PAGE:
Thinking Like a Programmer: Part 2

Principles of practice

Part 1 of this series made the point that getting a problem solved by a computer requires developing a precise, detailed, and fixed plan of action in the form of a program, which is a drastically different form of thinking as compared to how we solve problems as human beings.

We need practice in order to learn this form of thinking. We need to challenge ourselves into programming more and more complex problems. Further, to make this practice effective, we need to follow a few principles while solving a programming problem:

Firstly, to get a fair idea of many details of what the program should be doing, we should be able to manually solve the given problem (usually on paper):

  • In a way conceptually close to the one we plan to eventually program,
  • In a variety of cases of inputs,
  • Repeatedly and systematically.

Although we should use the method that we plan to use in our program, otherwise the focus here should be to solve the problem ourselves, without bothering about the programming details, since the purpose is to get a picture of how the solution proceeds. Further, this exercise is useful even if the algorithm that we are going to use is well known, because what this process gives us is experience, which is much more valuable than just the in-text knowledge. Another aspect that this exercise clarifies is what exactly we are trying to produce: a clear picture of the desired outcome. Without it, programming efforts lack a clear direction.

The next principle, and the most important one, is to observe and note down the systematics. We may make some observations during the first phase, but unless we focus on it, we will not get it all out. Again, this is rarely done apart from programming, so it needs conscious attention. Break all the reasoning down to pieces, till you get a feel that each of them is mechanically doable and there is no “mind” or “intuition” required to do it: try to trace the jumps in intuition. The same thing applies for combining these pieces: it should also be possible in a mindless way. This is how the organization of the program emerges.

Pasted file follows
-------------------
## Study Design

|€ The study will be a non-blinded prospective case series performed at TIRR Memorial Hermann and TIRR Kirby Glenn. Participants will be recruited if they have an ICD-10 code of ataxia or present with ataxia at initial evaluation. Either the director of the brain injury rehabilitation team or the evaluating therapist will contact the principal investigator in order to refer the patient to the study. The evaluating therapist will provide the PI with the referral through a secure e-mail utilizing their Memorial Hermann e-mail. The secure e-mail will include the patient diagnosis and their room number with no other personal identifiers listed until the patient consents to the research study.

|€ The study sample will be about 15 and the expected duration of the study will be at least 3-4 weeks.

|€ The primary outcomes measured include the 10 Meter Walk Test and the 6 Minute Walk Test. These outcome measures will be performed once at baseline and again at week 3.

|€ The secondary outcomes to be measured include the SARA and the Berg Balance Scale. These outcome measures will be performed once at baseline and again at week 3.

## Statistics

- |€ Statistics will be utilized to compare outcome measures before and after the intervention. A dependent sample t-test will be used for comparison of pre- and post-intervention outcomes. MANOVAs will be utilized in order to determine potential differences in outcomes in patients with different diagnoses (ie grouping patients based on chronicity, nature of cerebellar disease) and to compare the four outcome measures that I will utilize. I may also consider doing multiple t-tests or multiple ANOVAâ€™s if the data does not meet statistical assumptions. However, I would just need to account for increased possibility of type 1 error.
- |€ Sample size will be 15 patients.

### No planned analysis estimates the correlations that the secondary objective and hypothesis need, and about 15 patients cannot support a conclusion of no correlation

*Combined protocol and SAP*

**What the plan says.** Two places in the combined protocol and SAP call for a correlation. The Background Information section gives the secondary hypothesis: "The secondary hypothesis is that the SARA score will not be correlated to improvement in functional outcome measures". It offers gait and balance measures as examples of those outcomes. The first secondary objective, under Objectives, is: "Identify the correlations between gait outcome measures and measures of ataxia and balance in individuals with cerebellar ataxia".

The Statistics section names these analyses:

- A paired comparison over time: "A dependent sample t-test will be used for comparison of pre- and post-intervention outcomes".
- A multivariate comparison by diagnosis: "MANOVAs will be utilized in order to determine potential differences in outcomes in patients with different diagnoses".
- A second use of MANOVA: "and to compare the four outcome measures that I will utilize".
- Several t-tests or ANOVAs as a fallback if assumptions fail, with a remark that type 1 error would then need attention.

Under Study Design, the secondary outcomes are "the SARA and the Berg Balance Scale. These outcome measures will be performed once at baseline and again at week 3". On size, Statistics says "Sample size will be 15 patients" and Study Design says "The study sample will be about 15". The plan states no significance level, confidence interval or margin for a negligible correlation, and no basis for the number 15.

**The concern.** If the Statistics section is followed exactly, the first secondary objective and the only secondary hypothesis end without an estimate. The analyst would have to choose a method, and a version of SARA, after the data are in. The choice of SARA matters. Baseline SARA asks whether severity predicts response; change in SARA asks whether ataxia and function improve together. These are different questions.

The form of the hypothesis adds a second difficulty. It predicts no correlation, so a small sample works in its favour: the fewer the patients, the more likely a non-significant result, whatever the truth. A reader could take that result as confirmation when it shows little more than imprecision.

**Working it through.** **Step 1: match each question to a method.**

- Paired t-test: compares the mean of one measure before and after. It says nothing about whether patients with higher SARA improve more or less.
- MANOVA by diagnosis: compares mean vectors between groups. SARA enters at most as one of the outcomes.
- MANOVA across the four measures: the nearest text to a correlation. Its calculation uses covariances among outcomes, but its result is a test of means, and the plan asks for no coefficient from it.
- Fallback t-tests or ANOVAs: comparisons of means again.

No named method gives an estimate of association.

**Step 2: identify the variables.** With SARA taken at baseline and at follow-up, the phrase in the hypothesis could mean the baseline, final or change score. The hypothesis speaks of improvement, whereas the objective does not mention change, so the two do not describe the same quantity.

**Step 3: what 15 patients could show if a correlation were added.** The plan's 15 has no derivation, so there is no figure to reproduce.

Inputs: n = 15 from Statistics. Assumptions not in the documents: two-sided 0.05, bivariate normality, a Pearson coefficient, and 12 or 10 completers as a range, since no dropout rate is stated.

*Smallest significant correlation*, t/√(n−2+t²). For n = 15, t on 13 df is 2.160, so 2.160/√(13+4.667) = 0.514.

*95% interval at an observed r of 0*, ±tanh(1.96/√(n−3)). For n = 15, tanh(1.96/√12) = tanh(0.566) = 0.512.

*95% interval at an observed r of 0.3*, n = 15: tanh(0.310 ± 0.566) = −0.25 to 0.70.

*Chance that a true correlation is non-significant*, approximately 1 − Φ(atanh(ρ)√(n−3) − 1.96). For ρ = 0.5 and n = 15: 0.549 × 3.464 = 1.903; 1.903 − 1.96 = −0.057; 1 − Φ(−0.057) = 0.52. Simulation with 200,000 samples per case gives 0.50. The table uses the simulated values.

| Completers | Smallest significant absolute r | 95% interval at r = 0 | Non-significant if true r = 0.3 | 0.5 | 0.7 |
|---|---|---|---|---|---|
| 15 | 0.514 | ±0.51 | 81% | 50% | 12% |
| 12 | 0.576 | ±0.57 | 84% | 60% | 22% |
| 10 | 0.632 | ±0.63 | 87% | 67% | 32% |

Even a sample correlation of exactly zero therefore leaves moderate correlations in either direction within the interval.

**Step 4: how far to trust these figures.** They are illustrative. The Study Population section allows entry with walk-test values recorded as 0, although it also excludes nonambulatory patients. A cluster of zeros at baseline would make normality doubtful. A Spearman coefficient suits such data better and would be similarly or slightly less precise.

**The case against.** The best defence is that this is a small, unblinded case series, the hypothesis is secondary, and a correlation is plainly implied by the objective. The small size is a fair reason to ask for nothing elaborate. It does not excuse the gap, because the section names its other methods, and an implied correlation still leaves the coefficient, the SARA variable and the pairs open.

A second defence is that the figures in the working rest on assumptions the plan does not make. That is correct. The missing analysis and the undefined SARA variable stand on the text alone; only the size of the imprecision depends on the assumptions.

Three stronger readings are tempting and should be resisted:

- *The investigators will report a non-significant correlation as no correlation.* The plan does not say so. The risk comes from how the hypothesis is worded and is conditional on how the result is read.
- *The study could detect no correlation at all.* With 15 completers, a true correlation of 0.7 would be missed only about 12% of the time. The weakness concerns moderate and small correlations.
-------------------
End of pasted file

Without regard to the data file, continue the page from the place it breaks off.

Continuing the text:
After this comes the relatively easy part: to translate all the pieces and ways of combining the pieces into what is available in the programming language we are using. Note that it is easy only when we have isolated thinking about the program organization from it.

It is still not possible, after all this exercise, to guarantee that we have covered all the cases, or our program is perfect. This is natural because of our way of problem solving: we adapt rather than fully plan. This is true not just for novice programmers, but all of them. That is why debugging and improving are part of the central activities in the software world. Once we get comfortable with the fact that no program is perfect, we gain confidence that we will still produce something useful, in spite of the fact that it will constantly need corrections and improvisations.

Here is the principle behind the principles: as mentioned in part 1 we tend not to think about all the details right away. Such a requirement of details sometimes makes programming overwhelming for novices. The process of manually solving the problem and analyzing how we solved it take us through many details which will help us build the program. Further by making the steps conscious and separate, we avoid the overwhelm of facing it all at once when we directly start programming.

Further, with practice, the complexity of the pieces of a program that can be handled right in the head increases. But for most of the problems, some kind of clarification remains necessary, and is a significant part of the work, before we jump into the popular image of a geek focused hard onto the screen and typing like mad into the keyboard.

Part 3 of this series takes a view of a few established techniques for managing the complexity of larger programs.

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